relief has been stated. Id. If the complaint states a claim and the answer joins the issue, our inquiry then turns to whether any genuine issues of material fact exist. Id. WISCONSIN STAT. § 802.08(2) (1997–98) sets forth the standard by which summary judgment motions are to be judged:2
The judgment sought shall be rendered if the pleadings, depositions, answers to interrogatories, and admissions on file, together with the affidavits, if any, show that there is no genuine issue as to any material fact and that the moving party is entitled to a judgment as a matter of law.
When an insured makes a claim for a loss based on employee
dishonesty, inventory computations that tend to prove the amount of an insured’s loss are not excludable under the terms of a policy where “independent evidence first show[s]” the dishonest acts. Tri-Motors Sales, Inc. v. Travelers Indem. Co., 19 Wis. 2d 99, 106, 119 N.W.2d 327, 331 (1963). Independent evidence of the loss is necessary because if “inventory computations were to be admitted into evidence [without independent proof of the loss], a jury could only speculate in arriving at a verdict.” Id., 19 Wis. 2d at 112, 119 N.W.2d at 334. In Tri-Motors, except for those thefts admitted by the dishonest employee, the insured—who provided only inventory computations as evidence—failed to prove its loss “‘wholly apart from such [inventory] computations’ … as it [was] required to do
All references to the Wisconsin Statutes are to the 1997-98 version unless otherwise
under … the exclusions of the policy.” Id., 19 Wis. 2d at 111–112, 119 N.W.2d at 334 (quoted source omitted).3 ¶6 Here, the trial court correctly determined that the policy’s “inventory
computation” exclusion applies. The only other information presented by the dealership as evidence of its claimed loss—besides the inventory computations— was a transcript of a purported telephone conversation. This transcript, however, is inadmissible hearsay and cannot be used to support its claim. See WIS. STAT. § 908.01(3) (“‘Hearsay’ is a statement, other than one made by the declarant while testifying at the trial or hearing, offered in evidence to prove the truth of the matter asserted.”). This, of course, leaves only the inventory computations as proof of the dealership’s loss. Consequently, the claim is explicitly excluded under the clear language of the policy, and we affirm the trial court’s order granting summary judgment to United. ¶7 Because we have concluded that the policy excluded the claim, we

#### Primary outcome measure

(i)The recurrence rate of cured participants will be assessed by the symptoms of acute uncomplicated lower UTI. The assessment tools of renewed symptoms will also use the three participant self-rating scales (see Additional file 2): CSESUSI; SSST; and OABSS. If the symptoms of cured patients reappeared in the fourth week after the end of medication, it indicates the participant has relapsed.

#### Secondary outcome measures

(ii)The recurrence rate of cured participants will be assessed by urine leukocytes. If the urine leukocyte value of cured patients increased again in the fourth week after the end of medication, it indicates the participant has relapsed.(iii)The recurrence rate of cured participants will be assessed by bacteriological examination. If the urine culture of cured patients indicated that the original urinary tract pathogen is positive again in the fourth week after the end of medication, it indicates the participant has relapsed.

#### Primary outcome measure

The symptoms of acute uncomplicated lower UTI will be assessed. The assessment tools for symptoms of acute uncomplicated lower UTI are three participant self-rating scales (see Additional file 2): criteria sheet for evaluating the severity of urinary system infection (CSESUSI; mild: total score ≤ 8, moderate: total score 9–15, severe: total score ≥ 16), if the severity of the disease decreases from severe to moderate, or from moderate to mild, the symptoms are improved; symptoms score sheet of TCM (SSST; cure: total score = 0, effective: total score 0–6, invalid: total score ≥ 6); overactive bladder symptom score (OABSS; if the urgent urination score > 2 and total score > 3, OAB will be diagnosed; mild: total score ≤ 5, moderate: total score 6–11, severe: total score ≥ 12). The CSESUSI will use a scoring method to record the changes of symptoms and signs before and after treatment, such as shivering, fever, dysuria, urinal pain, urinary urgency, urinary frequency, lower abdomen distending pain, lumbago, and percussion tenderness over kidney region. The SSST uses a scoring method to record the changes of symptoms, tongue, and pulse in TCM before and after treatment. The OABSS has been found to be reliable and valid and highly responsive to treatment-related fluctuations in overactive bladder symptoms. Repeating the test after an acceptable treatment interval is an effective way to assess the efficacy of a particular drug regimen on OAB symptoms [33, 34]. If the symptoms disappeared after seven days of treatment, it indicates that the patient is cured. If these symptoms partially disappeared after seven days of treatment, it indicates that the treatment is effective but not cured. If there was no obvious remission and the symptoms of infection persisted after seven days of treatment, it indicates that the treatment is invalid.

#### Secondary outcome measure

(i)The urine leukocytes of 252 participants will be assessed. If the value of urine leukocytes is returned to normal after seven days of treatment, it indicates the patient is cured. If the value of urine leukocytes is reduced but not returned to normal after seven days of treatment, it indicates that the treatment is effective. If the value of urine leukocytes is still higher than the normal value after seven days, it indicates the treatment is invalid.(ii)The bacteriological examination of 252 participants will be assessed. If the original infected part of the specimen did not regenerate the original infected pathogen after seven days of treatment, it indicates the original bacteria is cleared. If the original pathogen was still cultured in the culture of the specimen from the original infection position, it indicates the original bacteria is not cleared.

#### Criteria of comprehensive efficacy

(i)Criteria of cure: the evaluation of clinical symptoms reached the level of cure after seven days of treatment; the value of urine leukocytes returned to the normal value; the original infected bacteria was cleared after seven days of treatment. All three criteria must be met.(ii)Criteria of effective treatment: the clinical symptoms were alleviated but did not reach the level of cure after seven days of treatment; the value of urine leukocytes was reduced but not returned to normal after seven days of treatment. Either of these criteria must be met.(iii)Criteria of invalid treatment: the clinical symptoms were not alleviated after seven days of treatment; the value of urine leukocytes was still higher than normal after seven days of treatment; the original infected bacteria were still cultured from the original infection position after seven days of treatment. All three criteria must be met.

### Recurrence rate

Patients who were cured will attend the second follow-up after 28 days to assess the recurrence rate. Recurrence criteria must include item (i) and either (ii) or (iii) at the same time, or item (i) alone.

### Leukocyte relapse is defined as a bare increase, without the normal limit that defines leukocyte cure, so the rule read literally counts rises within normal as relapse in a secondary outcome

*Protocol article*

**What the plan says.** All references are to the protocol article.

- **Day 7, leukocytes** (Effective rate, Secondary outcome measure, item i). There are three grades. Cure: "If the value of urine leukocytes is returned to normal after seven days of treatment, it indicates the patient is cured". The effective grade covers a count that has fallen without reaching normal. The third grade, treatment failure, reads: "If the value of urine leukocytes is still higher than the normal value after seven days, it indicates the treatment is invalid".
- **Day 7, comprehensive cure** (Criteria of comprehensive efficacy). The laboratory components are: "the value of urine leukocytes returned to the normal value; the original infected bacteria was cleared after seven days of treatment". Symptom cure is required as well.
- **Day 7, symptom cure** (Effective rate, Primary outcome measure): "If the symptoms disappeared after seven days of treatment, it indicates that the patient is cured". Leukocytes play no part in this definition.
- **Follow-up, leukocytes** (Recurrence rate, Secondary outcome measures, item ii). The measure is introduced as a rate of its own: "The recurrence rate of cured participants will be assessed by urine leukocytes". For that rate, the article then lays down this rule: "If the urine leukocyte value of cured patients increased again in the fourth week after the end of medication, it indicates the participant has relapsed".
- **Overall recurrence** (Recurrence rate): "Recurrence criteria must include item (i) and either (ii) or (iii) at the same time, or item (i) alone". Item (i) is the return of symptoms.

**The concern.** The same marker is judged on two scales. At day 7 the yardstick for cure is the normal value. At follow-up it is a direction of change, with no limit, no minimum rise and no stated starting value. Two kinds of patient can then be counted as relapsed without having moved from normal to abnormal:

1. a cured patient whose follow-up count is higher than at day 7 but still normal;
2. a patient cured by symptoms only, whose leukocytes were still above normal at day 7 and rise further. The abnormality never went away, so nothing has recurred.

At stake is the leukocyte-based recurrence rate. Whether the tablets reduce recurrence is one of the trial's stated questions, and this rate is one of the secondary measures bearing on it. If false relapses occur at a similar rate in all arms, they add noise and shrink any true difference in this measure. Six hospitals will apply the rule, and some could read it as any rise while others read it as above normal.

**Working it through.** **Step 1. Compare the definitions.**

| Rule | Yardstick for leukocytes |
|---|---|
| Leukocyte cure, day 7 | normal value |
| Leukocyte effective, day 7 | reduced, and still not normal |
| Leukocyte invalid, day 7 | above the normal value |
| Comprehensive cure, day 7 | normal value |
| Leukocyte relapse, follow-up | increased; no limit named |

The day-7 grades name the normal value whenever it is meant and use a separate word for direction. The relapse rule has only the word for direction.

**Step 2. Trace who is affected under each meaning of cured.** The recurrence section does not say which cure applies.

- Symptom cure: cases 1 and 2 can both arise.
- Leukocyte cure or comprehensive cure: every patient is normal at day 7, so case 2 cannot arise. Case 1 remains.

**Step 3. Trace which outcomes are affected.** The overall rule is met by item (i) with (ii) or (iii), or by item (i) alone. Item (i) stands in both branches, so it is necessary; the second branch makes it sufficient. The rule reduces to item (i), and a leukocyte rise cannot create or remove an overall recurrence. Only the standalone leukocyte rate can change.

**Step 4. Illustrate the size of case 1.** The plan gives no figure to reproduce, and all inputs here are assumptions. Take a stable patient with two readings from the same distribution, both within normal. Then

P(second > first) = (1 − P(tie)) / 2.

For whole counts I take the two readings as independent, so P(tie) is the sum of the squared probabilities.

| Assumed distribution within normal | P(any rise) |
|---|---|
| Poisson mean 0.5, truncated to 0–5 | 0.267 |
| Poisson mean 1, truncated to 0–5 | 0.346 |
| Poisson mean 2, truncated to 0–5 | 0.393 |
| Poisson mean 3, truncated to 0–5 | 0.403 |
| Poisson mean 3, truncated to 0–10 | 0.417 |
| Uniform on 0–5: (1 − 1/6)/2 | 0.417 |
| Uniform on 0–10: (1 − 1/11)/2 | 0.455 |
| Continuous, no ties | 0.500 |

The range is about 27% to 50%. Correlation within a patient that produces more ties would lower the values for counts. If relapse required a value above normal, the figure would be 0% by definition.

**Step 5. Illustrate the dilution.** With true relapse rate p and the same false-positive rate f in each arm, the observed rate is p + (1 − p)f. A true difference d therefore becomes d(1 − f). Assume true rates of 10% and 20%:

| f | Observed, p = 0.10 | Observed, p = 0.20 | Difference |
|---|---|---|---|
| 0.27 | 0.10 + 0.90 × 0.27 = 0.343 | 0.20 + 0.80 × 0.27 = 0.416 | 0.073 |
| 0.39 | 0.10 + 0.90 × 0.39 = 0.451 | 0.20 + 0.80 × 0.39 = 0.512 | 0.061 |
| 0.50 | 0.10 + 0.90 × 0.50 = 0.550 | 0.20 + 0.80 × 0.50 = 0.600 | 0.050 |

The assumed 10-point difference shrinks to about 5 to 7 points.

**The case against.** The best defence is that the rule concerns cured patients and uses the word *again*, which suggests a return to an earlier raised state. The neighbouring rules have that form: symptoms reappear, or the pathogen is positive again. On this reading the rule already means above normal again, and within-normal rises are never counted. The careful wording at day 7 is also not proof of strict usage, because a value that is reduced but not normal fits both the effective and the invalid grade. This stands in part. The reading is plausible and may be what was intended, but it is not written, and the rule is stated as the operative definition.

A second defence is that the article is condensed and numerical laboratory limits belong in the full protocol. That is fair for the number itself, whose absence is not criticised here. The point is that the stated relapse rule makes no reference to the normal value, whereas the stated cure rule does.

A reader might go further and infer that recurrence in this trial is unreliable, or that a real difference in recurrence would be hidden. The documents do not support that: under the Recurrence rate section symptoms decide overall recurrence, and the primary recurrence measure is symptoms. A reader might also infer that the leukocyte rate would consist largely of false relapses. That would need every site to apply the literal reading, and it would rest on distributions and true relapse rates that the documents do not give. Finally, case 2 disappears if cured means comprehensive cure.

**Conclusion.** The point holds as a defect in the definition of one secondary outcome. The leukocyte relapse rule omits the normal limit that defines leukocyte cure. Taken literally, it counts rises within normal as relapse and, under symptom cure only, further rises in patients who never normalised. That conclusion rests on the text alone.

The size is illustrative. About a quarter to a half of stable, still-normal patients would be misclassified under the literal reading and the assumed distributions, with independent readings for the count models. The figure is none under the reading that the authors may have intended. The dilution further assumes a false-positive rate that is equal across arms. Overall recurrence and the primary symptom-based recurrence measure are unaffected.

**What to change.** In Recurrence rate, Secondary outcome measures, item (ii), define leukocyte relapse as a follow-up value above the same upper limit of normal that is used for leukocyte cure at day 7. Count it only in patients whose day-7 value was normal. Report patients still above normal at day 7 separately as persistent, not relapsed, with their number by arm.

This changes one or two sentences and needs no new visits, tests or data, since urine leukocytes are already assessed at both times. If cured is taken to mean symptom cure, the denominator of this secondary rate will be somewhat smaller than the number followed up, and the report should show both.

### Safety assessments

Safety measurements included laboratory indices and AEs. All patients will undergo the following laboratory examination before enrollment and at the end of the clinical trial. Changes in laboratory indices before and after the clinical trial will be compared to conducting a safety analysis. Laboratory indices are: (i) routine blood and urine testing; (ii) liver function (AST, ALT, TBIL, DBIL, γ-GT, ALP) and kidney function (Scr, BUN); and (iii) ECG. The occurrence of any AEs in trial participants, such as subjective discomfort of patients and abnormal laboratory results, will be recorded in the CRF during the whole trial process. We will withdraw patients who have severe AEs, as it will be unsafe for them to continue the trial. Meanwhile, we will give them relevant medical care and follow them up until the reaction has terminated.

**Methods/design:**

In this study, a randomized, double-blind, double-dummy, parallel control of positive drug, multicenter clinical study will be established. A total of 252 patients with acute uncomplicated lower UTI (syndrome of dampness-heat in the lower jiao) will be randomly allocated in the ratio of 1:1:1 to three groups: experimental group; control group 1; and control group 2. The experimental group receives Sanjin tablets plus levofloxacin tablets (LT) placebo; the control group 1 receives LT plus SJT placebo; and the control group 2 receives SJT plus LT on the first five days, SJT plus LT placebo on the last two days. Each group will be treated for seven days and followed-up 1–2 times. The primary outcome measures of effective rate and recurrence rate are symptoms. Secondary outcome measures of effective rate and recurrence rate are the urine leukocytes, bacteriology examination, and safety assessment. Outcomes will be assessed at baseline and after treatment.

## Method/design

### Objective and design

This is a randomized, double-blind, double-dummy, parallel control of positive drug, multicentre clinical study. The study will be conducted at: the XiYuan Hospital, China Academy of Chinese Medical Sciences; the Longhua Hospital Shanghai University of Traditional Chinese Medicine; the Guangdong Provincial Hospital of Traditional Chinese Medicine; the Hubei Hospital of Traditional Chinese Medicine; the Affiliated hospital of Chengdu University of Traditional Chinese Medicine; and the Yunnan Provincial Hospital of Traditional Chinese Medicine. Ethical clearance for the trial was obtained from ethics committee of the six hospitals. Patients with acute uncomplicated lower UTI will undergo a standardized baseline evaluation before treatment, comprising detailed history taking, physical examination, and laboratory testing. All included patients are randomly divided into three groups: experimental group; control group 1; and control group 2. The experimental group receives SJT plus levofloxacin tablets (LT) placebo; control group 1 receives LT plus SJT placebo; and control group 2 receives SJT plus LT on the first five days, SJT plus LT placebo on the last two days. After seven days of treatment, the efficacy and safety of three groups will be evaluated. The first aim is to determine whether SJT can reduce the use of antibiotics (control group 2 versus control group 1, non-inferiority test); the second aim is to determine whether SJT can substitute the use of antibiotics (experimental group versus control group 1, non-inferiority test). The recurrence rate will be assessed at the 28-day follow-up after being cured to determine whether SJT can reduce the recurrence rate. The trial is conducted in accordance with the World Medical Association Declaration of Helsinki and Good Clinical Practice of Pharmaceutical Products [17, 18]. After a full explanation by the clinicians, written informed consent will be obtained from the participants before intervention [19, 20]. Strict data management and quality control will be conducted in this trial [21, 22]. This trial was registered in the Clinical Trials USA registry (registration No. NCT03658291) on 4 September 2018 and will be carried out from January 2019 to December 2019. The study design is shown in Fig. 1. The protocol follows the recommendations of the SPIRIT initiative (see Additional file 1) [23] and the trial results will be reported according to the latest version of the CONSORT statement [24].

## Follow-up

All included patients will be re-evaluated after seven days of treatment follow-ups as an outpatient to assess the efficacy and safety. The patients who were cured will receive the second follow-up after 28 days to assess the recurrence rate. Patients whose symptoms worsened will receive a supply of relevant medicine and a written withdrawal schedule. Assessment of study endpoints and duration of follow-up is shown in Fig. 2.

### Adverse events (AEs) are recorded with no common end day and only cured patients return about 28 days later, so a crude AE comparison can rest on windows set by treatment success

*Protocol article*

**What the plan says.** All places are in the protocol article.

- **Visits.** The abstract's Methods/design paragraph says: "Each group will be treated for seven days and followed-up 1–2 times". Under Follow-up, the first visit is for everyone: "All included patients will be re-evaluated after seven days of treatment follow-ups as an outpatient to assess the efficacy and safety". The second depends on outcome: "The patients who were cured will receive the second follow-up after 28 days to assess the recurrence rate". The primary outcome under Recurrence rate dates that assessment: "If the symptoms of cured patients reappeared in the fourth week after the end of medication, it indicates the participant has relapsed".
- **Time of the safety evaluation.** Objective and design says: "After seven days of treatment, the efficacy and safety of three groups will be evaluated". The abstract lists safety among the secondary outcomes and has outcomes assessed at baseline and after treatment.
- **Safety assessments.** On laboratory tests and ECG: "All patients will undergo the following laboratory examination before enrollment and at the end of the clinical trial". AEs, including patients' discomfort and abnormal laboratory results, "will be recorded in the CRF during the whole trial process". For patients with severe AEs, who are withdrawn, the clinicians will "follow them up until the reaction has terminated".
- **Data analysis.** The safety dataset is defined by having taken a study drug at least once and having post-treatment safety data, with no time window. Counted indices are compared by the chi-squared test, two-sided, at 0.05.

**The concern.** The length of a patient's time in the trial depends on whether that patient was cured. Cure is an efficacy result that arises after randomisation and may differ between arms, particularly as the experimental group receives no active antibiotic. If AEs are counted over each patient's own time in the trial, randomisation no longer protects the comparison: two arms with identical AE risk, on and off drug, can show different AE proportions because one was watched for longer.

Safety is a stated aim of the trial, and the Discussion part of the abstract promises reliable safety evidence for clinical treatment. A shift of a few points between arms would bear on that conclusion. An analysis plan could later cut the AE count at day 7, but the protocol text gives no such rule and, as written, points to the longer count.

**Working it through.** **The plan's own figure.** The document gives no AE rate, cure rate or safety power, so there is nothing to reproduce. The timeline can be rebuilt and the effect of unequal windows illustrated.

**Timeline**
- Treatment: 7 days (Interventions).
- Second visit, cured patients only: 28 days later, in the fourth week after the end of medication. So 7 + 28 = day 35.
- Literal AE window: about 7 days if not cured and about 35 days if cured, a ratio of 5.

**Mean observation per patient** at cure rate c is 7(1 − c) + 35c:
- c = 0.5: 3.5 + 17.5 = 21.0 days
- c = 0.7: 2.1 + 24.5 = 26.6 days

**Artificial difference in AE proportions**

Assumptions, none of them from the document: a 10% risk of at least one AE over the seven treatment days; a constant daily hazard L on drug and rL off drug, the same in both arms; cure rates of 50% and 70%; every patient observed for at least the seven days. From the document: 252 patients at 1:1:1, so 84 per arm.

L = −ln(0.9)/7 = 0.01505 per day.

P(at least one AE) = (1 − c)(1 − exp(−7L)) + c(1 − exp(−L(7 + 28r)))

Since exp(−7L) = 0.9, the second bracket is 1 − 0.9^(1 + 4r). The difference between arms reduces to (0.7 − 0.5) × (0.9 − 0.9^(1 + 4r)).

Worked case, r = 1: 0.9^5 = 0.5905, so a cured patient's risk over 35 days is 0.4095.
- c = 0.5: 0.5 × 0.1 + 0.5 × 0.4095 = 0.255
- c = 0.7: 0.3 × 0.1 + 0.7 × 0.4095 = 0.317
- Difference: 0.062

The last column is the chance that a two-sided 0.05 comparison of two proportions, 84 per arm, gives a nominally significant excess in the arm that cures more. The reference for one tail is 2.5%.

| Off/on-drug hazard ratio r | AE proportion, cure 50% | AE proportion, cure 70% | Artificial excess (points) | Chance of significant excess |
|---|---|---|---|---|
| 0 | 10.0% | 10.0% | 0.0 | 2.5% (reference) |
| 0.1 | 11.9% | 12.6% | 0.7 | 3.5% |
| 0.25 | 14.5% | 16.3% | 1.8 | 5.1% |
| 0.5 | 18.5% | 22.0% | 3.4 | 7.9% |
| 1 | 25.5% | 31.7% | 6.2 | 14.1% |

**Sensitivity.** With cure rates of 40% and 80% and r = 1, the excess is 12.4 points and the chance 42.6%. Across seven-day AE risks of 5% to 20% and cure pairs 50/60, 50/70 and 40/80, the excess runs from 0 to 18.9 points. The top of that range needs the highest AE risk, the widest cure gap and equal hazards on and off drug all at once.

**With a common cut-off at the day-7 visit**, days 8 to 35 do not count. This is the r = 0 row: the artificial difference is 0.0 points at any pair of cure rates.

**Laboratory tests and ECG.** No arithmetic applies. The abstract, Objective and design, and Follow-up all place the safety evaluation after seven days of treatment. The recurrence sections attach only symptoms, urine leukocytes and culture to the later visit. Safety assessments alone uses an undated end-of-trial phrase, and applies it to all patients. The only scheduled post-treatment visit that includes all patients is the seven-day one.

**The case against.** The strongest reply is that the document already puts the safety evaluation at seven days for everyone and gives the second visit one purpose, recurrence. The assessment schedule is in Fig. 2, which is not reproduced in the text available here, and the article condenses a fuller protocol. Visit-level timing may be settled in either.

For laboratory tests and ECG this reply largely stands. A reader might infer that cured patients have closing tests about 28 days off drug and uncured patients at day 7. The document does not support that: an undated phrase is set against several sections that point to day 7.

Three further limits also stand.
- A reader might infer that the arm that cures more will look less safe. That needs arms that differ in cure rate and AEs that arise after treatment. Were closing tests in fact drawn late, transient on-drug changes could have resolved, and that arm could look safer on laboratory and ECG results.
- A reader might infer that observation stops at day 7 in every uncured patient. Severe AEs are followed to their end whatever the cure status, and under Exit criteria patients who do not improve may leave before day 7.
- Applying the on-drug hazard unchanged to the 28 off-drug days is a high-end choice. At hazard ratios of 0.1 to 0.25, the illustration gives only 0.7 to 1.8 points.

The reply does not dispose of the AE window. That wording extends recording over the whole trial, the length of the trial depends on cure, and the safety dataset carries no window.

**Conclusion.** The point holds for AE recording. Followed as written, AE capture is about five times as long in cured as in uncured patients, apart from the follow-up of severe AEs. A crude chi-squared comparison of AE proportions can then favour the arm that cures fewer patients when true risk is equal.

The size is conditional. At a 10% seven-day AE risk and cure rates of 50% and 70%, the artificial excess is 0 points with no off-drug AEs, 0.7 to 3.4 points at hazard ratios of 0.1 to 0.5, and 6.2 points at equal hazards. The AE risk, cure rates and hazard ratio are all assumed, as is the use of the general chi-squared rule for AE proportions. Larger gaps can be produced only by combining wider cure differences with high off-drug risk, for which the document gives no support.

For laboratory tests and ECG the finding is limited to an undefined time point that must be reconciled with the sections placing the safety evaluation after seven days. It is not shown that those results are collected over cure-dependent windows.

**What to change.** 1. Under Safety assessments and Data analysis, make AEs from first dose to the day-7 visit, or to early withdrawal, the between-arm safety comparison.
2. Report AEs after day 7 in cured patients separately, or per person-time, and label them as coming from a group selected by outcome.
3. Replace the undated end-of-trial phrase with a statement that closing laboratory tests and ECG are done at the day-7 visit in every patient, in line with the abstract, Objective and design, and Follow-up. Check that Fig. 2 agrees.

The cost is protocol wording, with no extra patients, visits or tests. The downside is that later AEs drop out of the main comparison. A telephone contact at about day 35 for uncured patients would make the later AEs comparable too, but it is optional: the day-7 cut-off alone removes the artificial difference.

do not address the issue of whether the claim was submitted timely. See Gross v.
Like the present case, the policy in Tri-Motors Sales, Inc. v. Travelers Indemnity Co., 19 Wis. 2d 99, 105, 119 N.W.2d 327, 330–331 (1963) excluded coverage for a “loss, or to that part of any loss … the proof of which, either as to its factual existence or as to its amount, is dependent upon an inventory computation or a profit-and-loss computation.” Also like the present case, Tri-Motors sustained a loss “due to theft of automobile parts and accessories” by Woodward, one of Tri-Motors’ employees. Id., 19 Wis. 2d at 101, 119 N.W.2d at 329. Woodward worked for Tri-Motors for approximately six months. Id. Police questioned Woodward and he admitted to stealing some, but not all, of the lost items. Id., 19 Wis. 2d at 101– 102, 119 N.W.2d at 329. Tri-Motors attempted to use inventory computations to establish the amount of loss for those losses not admitted to by Woodward and for a period of time when he did not even work for the company. Id., 19 Wis. 2d at 104, 119 N.W.2d at 330. The court excluded the use of the inventory-computation evidence, holding: “Except for the thefts admitted by Woodward during the six months of his employment, plaintiff has not proved ‘wholly apart from such [inventory] computations’ the fact of any loss of property.” Id., 19 Wis. 2d at 111, 119 N.W.2d at 334.
Hoffman, 227 Wis. 296, 300, 277 N.W. 663, 665 (1938) (if decision on one point disposes of appeal, appellate court need not decide other issues raised). By the Court.—Order affirmed. This opinion will not be published. 809.23(1)(b)5 (1999–2000). See WIS. STAT. RULE